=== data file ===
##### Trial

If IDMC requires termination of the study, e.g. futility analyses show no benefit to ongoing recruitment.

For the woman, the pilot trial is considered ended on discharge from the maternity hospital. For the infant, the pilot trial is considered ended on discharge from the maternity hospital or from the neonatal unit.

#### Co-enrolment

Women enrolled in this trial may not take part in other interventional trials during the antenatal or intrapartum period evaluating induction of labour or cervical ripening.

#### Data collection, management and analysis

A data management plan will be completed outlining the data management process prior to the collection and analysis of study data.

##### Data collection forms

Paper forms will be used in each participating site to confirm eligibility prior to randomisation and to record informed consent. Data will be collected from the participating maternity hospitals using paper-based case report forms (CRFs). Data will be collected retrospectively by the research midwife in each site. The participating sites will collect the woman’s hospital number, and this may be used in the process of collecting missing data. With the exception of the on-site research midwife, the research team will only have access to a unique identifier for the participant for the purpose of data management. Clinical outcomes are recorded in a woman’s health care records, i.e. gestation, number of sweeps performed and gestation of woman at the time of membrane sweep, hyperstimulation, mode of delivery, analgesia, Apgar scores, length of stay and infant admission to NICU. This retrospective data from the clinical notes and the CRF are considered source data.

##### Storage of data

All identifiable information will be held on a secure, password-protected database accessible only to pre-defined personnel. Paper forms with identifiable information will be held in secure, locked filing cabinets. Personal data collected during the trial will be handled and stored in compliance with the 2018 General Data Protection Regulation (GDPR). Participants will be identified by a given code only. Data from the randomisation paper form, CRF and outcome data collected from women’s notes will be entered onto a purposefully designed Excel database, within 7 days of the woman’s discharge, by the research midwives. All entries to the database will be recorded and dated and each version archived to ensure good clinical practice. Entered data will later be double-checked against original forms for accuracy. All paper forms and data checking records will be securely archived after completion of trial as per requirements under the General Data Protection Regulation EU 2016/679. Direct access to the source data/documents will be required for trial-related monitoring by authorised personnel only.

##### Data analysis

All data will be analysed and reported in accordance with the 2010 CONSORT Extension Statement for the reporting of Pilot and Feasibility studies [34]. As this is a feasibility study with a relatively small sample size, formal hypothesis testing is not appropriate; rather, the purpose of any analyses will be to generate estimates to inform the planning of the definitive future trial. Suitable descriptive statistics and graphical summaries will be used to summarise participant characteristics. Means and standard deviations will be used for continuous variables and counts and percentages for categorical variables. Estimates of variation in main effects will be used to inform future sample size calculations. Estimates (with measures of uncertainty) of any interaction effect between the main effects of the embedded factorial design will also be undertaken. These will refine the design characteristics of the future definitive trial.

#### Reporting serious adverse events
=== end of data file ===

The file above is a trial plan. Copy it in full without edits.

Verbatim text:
##### Trial

If IDMC requires termination of the study, e.g. futility analyses show no benefit to ongoing recruitment.

For the woman, the pilot trial is considered ended on discharge from the maternity hospital. For the infant, the pilot trial is considered ended on discharge from the maternity hospital or from the neonatal unit.

#### Co-enrolment

Women enrolled in this trial may not take part in other interventional trials during the antenatal or intrapartum period evaluating induction of labour or cervical ripening.

#### Data collection, management and analysis

A data management plan will be completed outlining the data management process prior to the collection and analysis of study data.

##### Data collection forms

Paper forms will be used in each participating site to confirm eligibility prior to randomisation and to record informed consent. Data will be collected from the participating maternity hospitals using paper-based case report forms (CRFs). Data will be collected retrospectively by the research midwife in each site. The participating sites will collect the woman’s hospital number, and this may be used in the process of collecting missing data. With the exception of the on-site research midwife, the research team will only have access to a unique identifier for the participant for the purpose of data management. Clinical outcomes are recorded in a woman’s health care records, i.e. gestation, number of sweeps performed and gestation of woman at the time of membrane sweep, hyperstimulation, mode of delivery, analgesia, Apgar scores, length of stay and infant admission to NICU. This retrospective data from the clinical notes and the CRF are considered source data.

##### Storage of data

All identifiable information will be held on a secure, password-protected database accessible only to pre-defined personnel. Paper forms with identifiable information will be held in secure, locked filing cabinets. Personal data collected during the trial will be handled and stored in compliance with the 2018 General Data Protection Regulation (GDPR). Participants will be identified by a given code only. Data from the randomisation paper form, CRF and outcome data collected from women’s notes will be entered onto a purposefully designed Excel database, within 7 days of the woman’s discharge, by the research midwives. All entries to the database will be recorded and dated and each version archived to ensure good clinical practice. Entered data will later be double-checked against original forms for accuracy. All paper forms and data checking records will be securely archived after completion of trial as per requirements under the General Data Protection Regulation EU 2016/679. Direct access to the source data/documents will be required for trial-related monitoring by authorised personnel only.

##### Data analysis

All data will be analysed and reported in accordance with the 2010 CONSORT Extension Statement for the reporting of Pilot and Feasibility studies [34]. As this is a feasibility study with a relatively small sample size, formal hypothesis testing is not appropriate; rather, the purpose of any analyses will be to generate estimates to inform the planning of the definitive future trial. Suitable descriptive statistics and graphical summaries will be used to summarise participant characteristics. Means and standard deviations will be used for continuous variables and counts and percentages for categorical variables. Estimates of variation in main effects will be used to inform future sample size calculations. Estimates (with measures of uncertainty) of any interaction effect between the main effects of the embedded factorial design will also be undertaken. These will refine the design characteristics of the future definitive trial.

#### Reporting serious adverse events